RSTestStand is another new application from Rockwell Software. This product enables you to create virtual control system scenarios that can be used to test design configurations and programs. You can find the company at www.software.rockwell.com
Citect's Gary Hopkins speaks up
Gary Hopkins, U.S. president of Ci Technologies, recently called to offer some updates on happenings there and in the industry. First, the company has recently changed its name to reflect its flagship product, Citect. Company headquarters have moved to a new location in Sydney, Australia. Mr. Hopkins noted that HMI has 'grown up.' Although the software is not really DCS, it has gotten powerful enough to do more than HMI.
Another focus for the company is to build APIs to legacy software so that Citect can act as a business-wide connector to larger SQL database systems. The challenge, he noted, is helping a customer identify where the return is for these large software systems. Citect is at www.citect.com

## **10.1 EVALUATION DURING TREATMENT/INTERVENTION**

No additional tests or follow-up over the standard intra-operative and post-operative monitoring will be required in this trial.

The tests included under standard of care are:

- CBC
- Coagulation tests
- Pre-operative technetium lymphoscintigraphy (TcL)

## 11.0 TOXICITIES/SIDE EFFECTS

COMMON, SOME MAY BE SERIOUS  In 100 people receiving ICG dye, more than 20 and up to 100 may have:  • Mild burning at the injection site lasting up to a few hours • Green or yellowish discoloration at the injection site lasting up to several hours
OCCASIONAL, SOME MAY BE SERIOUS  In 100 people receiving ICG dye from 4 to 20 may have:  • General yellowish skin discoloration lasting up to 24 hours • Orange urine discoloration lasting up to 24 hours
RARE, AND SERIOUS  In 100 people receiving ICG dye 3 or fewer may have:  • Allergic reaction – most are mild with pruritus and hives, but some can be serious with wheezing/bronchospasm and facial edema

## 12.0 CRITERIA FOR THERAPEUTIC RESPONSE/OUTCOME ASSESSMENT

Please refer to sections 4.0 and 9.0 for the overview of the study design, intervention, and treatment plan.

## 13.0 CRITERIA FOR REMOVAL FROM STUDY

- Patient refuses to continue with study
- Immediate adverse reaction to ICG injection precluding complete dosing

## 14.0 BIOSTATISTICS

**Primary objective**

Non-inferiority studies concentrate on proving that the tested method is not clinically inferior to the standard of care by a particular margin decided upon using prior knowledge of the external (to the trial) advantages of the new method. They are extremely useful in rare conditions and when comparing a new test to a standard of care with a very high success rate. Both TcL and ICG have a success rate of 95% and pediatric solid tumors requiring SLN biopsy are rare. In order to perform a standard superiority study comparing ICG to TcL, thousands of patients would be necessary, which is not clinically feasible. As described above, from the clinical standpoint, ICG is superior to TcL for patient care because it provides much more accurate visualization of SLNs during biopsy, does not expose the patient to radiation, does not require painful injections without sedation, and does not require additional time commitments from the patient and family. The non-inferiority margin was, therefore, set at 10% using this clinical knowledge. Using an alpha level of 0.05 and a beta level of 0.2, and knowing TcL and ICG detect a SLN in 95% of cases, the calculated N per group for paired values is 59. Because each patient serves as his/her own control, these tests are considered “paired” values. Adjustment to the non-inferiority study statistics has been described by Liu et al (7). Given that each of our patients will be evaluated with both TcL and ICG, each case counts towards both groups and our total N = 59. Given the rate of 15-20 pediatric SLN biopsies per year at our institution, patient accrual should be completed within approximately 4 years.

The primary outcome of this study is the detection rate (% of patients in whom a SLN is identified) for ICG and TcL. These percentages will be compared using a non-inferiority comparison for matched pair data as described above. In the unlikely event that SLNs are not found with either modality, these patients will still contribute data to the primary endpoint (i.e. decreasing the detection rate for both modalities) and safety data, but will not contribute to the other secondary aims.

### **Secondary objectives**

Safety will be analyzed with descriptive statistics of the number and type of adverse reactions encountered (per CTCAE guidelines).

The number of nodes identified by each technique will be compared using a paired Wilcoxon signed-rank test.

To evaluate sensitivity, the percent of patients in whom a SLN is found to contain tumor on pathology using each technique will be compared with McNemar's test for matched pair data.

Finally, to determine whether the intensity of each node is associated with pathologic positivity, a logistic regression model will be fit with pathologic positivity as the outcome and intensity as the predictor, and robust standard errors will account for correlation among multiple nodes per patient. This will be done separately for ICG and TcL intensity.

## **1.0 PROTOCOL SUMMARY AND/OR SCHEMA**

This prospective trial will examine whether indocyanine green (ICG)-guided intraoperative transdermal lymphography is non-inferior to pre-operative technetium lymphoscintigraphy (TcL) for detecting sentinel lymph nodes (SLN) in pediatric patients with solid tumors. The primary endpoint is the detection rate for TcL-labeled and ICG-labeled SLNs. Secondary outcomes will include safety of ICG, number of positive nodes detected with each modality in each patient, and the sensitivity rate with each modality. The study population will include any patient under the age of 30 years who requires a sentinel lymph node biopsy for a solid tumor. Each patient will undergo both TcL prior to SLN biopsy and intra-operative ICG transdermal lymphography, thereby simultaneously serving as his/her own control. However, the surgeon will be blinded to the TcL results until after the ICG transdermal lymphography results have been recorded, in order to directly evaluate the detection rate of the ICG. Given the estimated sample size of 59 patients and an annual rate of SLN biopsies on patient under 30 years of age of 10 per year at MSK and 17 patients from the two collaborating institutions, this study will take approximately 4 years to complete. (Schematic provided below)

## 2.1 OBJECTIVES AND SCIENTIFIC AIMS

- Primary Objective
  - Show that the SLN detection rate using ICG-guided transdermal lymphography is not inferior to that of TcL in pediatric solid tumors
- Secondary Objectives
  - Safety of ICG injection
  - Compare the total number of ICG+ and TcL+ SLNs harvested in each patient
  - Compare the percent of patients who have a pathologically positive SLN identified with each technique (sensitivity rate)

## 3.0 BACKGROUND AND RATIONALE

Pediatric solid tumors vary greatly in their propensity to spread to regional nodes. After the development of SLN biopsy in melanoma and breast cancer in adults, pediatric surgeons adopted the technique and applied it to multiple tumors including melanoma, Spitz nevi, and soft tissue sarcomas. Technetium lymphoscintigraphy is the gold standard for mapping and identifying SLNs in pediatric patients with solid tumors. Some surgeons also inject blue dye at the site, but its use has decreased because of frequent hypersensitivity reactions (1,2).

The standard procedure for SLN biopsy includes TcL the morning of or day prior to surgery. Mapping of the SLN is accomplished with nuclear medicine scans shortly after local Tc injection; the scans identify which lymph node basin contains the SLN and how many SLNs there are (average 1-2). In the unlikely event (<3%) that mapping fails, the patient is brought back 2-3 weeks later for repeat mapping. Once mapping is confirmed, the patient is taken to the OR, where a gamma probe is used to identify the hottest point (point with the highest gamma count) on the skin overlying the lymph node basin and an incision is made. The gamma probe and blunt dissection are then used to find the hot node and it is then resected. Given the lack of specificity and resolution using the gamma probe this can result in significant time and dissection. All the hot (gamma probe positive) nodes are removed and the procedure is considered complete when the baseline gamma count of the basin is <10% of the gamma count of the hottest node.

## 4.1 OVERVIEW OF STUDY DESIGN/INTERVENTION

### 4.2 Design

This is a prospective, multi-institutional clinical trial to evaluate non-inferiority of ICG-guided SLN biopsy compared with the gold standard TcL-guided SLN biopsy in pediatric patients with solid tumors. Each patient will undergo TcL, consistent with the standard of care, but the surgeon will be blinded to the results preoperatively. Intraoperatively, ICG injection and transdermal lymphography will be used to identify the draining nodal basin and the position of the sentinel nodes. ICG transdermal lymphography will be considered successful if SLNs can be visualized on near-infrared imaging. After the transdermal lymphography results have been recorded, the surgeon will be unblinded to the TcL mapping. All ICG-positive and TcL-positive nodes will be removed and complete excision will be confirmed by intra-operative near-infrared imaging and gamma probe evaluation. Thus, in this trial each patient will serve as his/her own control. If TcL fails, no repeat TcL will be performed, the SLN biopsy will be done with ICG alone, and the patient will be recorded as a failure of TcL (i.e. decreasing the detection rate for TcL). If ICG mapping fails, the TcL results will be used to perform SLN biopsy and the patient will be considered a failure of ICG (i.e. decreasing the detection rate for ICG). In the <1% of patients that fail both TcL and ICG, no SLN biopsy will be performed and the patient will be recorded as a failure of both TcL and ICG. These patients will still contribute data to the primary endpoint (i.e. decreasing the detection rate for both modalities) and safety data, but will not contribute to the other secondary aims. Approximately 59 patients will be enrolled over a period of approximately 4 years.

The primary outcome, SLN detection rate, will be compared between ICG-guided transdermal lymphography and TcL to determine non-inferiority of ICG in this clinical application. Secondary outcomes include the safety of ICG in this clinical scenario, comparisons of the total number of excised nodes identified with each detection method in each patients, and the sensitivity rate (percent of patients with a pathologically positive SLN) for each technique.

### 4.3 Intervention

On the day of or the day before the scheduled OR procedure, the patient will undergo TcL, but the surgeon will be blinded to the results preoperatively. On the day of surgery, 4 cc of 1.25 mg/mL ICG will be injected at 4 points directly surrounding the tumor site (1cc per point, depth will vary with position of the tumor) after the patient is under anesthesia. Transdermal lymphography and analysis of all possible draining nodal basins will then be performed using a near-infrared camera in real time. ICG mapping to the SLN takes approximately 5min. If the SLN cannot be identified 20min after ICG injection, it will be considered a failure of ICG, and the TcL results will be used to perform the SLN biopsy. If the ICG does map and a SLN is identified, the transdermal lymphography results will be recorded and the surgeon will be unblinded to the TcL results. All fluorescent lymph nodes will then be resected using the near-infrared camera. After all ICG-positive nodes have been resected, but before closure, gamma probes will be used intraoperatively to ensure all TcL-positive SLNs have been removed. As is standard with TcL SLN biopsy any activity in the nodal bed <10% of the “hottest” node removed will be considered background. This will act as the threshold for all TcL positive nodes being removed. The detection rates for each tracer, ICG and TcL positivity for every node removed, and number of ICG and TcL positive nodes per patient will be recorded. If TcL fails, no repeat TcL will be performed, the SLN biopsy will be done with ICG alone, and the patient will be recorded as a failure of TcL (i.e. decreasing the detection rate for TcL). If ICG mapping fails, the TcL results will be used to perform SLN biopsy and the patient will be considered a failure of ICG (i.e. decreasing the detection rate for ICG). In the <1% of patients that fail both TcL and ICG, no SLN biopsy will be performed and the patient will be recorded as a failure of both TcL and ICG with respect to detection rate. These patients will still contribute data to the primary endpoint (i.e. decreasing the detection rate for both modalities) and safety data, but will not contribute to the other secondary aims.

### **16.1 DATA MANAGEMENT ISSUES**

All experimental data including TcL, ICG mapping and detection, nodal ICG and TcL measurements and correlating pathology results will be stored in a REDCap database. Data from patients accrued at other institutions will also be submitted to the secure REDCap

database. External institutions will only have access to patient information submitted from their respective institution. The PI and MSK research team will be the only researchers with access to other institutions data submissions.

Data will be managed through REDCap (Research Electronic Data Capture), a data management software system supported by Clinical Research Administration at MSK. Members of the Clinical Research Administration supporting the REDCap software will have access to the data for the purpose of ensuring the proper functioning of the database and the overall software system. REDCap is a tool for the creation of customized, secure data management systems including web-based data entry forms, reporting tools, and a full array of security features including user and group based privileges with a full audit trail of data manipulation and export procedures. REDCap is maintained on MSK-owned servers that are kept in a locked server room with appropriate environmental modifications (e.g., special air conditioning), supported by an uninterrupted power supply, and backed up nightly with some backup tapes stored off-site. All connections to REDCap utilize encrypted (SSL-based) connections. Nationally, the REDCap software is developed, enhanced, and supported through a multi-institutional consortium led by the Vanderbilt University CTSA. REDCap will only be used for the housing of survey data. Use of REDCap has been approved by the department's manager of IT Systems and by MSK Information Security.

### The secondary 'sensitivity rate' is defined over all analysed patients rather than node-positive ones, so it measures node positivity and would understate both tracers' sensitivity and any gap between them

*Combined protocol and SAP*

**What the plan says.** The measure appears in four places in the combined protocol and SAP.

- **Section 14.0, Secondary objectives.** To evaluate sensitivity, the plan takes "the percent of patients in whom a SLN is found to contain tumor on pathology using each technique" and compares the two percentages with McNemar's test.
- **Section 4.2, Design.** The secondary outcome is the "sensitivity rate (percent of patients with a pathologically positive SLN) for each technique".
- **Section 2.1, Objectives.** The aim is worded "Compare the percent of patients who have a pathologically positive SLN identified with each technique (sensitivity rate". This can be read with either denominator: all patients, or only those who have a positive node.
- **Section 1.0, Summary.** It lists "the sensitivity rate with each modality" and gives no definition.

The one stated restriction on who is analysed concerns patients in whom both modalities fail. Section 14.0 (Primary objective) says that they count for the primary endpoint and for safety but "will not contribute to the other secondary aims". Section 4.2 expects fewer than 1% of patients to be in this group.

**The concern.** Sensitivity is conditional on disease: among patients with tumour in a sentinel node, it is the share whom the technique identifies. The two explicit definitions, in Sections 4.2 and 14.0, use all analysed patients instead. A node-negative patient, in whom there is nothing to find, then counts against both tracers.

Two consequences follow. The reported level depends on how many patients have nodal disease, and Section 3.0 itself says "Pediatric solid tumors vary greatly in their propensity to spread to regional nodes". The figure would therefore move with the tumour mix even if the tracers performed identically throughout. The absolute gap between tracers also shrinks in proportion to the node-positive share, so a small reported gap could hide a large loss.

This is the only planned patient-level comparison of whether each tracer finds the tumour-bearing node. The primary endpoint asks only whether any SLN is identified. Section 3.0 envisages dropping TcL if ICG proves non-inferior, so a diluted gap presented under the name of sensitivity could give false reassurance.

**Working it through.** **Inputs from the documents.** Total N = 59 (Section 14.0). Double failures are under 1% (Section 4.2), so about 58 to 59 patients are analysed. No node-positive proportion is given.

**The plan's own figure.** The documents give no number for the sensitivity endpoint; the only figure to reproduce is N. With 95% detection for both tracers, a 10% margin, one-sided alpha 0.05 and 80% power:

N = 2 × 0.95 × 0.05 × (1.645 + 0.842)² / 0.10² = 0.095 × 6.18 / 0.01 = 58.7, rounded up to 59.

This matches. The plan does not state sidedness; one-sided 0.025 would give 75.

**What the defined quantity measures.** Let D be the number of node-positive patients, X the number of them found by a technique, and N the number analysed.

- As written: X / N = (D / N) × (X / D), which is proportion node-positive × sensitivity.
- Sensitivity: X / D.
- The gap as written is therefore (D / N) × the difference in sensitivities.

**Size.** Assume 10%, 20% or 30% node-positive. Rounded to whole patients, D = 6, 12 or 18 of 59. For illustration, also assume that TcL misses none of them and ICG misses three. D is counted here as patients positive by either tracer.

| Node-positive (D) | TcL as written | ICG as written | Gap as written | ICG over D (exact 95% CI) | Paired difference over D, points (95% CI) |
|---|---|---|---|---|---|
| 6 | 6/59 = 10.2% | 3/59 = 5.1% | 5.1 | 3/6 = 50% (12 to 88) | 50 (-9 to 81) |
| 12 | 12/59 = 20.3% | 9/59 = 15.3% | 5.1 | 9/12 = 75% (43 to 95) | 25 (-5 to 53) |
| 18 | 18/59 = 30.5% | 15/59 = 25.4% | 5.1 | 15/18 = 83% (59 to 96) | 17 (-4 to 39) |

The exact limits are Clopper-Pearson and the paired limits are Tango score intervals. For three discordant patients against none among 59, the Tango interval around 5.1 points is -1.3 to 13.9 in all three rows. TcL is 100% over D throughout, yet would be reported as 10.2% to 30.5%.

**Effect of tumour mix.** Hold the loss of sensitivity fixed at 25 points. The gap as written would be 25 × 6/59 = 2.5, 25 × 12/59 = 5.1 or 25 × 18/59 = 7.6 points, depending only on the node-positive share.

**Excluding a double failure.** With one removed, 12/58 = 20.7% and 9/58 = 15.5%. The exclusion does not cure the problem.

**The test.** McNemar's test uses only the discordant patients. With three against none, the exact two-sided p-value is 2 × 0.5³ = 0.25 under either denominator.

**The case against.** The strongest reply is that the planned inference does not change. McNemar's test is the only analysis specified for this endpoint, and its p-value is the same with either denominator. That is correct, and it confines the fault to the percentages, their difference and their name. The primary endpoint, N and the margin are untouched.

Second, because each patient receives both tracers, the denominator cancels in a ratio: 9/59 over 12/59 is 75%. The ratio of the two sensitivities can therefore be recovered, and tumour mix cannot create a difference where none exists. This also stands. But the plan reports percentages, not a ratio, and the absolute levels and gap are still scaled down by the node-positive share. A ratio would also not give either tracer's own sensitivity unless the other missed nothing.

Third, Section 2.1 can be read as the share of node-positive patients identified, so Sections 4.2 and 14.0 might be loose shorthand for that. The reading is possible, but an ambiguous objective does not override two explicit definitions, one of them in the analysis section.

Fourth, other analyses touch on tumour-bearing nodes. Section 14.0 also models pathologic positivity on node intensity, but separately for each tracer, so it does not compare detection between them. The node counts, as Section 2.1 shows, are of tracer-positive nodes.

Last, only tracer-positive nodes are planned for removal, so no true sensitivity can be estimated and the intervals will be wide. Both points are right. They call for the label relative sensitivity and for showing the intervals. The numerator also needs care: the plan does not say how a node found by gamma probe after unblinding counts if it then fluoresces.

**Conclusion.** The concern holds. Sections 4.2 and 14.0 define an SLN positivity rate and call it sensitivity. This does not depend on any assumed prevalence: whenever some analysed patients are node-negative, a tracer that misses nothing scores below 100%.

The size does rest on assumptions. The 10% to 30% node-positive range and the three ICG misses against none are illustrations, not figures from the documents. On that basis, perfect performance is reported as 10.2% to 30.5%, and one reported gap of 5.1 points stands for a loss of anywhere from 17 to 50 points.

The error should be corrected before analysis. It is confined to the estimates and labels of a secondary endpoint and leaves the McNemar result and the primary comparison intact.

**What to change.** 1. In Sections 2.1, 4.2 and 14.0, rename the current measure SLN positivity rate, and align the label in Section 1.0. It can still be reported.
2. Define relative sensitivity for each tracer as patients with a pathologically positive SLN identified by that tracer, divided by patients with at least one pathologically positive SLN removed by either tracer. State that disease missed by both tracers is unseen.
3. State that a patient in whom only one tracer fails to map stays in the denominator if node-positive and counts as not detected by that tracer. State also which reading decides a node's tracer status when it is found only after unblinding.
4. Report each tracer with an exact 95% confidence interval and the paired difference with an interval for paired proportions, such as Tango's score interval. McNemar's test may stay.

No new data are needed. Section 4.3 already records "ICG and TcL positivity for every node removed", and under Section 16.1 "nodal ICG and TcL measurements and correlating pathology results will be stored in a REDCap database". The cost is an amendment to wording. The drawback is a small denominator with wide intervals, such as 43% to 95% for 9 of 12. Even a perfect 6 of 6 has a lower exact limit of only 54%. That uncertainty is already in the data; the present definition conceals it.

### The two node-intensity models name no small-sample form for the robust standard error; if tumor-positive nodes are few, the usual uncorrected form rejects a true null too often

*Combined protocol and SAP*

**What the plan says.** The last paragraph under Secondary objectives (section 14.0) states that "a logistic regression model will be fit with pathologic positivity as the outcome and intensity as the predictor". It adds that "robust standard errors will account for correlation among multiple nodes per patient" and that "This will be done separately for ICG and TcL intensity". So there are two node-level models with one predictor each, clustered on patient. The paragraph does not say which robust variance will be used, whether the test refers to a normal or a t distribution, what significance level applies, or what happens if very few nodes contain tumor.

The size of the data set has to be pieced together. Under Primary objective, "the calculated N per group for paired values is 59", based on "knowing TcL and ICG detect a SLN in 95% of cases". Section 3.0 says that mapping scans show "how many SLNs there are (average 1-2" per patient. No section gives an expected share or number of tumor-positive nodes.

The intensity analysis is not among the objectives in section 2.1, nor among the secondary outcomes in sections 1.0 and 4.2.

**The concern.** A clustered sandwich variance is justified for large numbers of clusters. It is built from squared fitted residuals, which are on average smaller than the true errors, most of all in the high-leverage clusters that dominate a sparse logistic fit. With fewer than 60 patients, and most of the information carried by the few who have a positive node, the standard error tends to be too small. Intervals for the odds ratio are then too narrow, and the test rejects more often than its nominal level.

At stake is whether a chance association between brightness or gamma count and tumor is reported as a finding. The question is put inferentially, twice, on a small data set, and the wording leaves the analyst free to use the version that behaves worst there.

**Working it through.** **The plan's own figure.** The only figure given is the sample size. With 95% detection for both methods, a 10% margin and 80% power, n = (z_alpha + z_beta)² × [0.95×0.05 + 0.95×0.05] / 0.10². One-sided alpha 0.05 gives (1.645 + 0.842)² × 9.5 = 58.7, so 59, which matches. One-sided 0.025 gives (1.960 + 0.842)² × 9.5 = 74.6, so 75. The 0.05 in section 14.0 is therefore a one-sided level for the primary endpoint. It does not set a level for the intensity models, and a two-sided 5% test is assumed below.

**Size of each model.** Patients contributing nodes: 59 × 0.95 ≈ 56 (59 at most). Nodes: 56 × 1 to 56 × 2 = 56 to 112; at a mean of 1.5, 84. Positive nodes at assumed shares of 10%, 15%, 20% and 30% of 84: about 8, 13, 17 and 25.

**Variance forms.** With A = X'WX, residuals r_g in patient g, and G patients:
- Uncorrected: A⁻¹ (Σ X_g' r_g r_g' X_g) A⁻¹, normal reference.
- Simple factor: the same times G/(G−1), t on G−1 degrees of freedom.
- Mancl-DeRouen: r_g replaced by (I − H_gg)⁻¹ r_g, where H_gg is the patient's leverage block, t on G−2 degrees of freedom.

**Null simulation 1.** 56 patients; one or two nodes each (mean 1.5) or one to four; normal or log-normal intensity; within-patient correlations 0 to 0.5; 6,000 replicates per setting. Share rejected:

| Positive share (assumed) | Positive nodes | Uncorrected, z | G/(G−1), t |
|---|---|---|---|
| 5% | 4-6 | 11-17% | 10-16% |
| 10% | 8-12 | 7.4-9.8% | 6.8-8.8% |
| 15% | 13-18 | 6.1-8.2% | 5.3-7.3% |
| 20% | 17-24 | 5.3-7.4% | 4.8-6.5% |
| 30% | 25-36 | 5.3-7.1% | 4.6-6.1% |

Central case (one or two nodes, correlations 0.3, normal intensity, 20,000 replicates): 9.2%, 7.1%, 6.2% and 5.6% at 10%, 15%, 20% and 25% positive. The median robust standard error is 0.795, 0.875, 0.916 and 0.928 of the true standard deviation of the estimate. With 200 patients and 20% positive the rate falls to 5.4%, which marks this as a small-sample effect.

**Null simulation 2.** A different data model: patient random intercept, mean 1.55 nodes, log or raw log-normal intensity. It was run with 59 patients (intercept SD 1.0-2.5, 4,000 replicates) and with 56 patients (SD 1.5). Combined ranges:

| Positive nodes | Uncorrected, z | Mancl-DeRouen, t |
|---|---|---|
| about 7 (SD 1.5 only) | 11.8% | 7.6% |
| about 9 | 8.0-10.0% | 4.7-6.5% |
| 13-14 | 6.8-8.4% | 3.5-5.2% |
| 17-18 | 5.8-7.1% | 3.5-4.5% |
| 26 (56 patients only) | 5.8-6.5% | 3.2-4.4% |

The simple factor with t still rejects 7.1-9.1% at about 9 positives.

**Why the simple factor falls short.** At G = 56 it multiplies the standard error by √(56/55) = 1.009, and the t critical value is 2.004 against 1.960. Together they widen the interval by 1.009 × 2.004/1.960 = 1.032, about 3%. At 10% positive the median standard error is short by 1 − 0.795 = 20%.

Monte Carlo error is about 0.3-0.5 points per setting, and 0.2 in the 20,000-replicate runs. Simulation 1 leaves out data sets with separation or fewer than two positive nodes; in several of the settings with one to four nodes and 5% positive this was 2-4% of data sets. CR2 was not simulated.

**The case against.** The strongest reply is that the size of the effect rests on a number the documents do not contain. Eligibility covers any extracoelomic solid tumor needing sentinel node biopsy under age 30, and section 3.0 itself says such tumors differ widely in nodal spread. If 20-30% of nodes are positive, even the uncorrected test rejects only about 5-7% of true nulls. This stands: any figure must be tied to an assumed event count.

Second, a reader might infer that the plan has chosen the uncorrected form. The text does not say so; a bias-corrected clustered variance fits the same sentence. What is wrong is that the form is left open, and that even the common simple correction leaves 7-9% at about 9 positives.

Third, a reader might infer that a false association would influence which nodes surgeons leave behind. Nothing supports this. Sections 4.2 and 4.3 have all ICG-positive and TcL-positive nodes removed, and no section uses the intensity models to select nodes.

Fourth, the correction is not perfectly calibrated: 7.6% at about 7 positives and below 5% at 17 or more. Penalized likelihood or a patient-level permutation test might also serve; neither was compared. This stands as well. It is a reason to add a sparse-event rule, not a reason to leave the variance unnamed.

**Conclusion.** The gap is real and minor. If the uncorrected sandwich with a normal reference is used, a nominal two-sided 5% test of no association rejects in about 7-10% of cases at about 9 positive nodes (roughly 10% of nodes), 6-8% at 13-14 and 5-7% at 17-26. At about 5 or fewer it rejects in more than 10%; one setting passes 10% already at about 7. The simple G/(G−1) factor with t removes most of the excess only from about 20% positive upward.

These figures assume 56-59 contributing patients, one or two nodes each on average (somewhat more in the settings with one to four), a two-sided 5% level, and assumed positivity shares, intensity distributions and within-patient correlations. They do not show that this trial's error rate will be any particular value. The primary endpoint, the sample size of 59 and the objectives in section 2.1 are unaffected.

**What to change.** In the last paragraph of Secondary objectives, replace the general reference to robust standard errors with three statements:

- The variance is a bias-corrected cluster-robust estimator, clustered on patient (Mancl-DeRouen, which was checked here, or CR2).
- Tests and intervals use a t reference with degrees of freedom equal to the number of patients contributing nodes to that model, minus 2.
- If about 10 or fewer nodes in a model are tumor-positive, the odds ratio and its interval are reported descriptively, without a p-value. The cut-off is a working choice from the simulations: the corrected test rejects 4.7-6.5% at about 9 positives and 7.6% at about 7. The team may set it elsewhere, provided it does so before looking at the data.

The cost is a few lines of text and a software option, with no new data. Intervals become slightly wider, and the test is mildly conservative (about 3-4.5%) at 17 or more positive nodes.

Adonix data collection for ERP
Just as I was finishing this newsletter, I heard about another mid-market ERP supplier with manufacturing ties, Adonix. Its new Adonix Data Collection module is an automated data collection solution embedded in Adonix X3 that communicates among manufacturing, distribution, and accounting functions. It gathers data directly from automated input devices across operational areas, verifies its accuracy, and passes the data to the ERP product for immediate update. It also controls all prompts on collection devices, manages the entire network of devices, and ensures that data is saved during system downtime.
The company's web site is www.adonix.com . Although information on the site is somewhat general, it does provide a way to get detailed information.
IBM web services
In the 'web services' race, the current competition is among Sun One, Microsoft .Net, and IBM WebSphere. Last week, IBM announced WebSphere Studio application development products for Linux and web site development, as well as new toolkits for building wireless, portal, and voice applications. They are all based on the Eclipse platform, which is supported by an open-source community for multi-vendor software tool integration. The developer offers web services, Java, J2EE, XML, and web development environments.